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  • William Trego, The Rescue of the Colors

    William Trego (American 1858-1909), The Rescue of the Colors (Battle of Fair Oaks, Virginia)

    The first step in the conservation process is to face the surface of the painting with a layer of Japanese tissue paper. Once the paper is placed onto the painting, a thin layer of liquid Beva Solution is saturated over the surface of the painting. The painting is faced to protect the paint layer during the lining procedure. The canvas is then removed from the stretcher. Once removed, it is placed on a custom made vacuum pressure hot-table to begin the lining process. The hot-table allows for an even heating of the canvas. It is at this time that a light moisture treatment is given to the canvas. A Mylar interleaf is placed on the back of the canvas so that the handwritten title and location of the battle are not obscured by the new lining. The canvas is then lined to a secondary support of an acrylic fabric which has no weave imperfections. A window is cut in this acrylic fabric, which allows the handwritten on the back to show through.

    Once the relining is complete, the canvas is reattached to its original stretcher. The Japanese paper is then removed from the face of the painting. Our conservator must then test areas of the painting for cleaning. Each pigment responds differently to the various solvents and cleaning agents. A cotton swab is used to perform the cleaning tests. The swab is carefully rubbed over a small area until no further improvement can be detected. Trego's, Rescue of the Colors, had been housed in a museum with a coal burning furnace. Over the years the coal dust and soot had been ground into the medium – this leftover dust was stubbornly attached to the painting surface even after the initial cleaning process was complete. To properly clean it, a light abrasive powder had to be introduced with the surfactant; this allowed the conservator to remove the soot without damaging the paint layer. After each step during the cleaning procedure, the process is neutralized with mineral spirits. This keeps the surfactant and cleaning agents from continuing to react with the pigments.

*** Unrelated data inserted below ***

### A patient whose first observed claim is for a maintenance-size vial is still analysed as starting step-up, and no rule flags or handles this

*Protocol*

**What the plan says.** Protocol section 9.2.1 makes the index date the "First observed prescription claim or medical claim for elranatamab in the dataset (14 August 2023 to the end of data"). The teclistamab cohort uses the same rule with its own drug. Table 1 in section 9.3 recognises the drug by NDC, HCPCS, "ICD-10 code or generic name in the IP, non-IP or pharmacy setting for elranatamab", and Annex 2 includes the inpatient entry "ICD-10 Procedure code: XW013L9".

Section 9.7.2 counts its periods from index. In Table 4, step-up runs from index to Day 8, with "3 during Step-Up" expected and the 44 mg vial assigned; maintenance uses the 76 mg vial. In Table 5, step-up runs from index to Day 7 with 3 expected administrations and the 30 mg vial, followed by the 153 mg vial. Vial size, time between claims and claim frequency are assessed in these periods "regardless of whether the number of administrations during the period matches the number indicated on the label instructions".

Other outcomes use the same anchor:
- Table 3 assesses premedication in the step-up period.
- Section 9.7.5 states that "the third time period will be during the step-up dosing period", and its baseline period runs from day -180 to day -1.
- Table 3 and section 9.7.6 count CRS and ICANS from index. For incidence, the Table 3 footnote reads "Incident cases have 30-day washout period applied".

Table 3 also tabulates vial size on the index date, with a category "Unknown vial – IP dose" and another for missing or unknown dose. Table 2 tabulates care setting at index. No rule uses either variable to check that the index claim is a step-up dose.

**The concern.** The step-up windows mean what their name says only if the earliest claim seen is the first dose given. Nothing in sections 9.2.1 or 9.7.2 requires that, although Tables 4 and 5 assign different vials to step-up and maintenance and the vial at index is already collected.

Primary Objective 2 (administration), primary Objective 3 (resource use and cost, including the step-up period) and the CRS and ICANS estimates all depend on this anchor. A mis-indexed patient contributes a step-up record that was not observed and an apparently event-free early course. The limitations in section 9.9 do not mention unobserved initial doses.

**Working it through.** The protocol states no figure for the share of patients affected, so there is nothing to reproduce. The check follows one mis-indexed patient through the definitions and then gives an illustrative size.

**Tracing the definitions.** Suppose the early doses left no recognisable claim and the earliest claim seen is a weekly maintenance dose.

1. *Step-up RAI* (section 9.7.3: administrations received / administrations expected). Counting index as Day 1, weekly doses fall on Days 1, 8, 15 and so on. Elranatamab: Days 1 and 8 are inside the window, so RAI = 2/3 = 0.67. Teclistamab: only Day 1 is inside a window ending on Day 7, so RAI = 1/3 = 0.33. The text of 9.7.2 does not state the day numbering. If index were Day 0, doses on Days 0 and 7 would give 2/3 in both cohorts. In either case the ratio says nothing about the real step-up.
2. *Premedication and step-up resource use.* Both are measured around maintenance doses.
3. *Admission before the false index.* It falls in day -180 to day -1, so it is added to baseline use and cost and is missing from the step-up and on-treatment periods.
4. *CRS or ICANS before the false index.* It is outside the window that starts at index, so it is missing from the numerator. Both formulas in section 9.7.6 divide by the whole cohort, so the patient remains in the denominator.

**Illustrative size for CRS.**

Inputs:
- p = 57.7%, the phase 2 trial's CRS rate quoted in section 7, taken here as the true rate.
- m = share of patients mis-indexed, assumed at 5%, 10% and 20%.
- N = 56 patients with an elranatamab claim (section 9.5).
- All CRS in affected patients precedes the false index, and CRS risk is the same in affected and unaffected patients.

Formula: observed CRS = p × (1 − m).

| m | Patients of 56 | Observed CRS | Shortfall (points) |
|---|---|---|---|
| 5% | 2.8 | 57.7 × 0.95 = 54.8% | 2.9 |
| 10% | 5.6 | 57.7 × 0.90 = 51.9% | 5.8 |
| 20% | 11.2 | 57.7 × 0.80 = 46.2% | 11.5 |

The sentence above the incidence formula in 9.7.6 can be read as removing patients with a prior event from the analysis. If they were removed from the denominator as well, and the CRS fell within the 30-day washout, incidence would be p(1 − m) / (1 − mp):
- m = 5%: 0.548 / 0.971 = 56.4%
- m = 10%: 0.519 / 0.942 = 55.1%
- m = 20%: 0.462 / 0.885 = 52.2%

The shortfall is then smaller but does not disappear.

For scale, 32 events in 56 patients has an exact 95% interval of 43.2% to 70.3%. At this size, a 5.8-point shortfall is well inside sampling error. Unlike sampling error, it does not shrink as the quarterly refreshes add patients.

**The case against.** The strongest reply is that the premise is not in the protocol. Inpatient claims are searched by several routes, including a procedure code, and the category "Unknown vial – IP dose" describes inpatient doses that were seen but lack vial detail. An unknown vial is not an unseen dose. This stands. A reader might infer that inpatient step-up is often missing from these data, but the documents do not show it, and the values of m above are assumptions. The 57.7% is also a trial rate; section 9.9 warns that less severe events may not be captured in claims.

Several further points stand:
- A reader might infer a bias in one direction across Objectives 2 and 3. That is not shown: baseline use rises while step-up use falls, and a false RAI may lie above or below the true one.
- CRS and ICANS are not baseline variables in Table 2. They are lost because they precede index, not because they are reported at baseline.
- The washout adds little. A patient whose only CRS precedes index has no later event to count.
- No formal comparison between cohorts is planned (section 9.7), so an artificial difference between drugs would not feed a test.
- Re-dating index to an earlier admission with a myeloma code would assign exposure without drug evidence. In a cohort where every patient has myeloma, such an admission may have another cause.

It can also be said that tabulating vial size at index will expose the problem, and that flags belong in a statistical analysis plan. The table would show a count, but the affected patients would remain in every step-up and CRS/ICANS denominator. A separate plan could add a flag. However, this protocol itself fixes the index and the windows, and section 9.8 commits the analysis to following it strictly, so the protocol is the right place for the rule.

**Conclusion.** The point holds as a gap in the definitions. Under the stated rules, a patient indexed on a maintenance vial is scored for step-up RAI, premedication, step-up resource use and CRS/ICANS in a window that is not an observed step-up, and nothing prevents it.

After the painting has been cleaned, a separation coat of varnish is applied. This separation coat acts as a barrier between the original painting and any subsequent filling and inpainting that is done by the conservator. Our conservator uses dental tools to carefully fill and texture any losses to the painting. He then in-paints using special non-darkening restoration colors. Once complete, a special final spray coat of varnish is applied.

    In addition to the painting, the frame also needed conservation treatment. The frame is an 8-inch wide ornate high-relief leaf and berry design. It was gilded in gold leaf, but had become heavily soiled over the years. The frame was meticulously cleaned with cotton swabs. Our conservators had to painstakingly clean each and every crevice and crease to ensure no residue was left behind. After the frame was cleaned and the brilliant gold revealed, the many losses to the frame had to be fitted and/or re-sculpted using an epoxy putty. They were then re-gilded and antiqued to match the original gold.

    There was also a detailed pediment that had to be restored and attached to the frame. The pediment was carefully cleaned using cotton swabs. Areas of the existing lettering had to be re-painted using restoration paints. There were also areas of the pediment that had to be rebuilt and re-sculpted due to earlier damage.

    Once the frame was fully conserved, the painting was placed back into the frame, and a protective archival backing was affixed to the reverse to protect the painting from damage.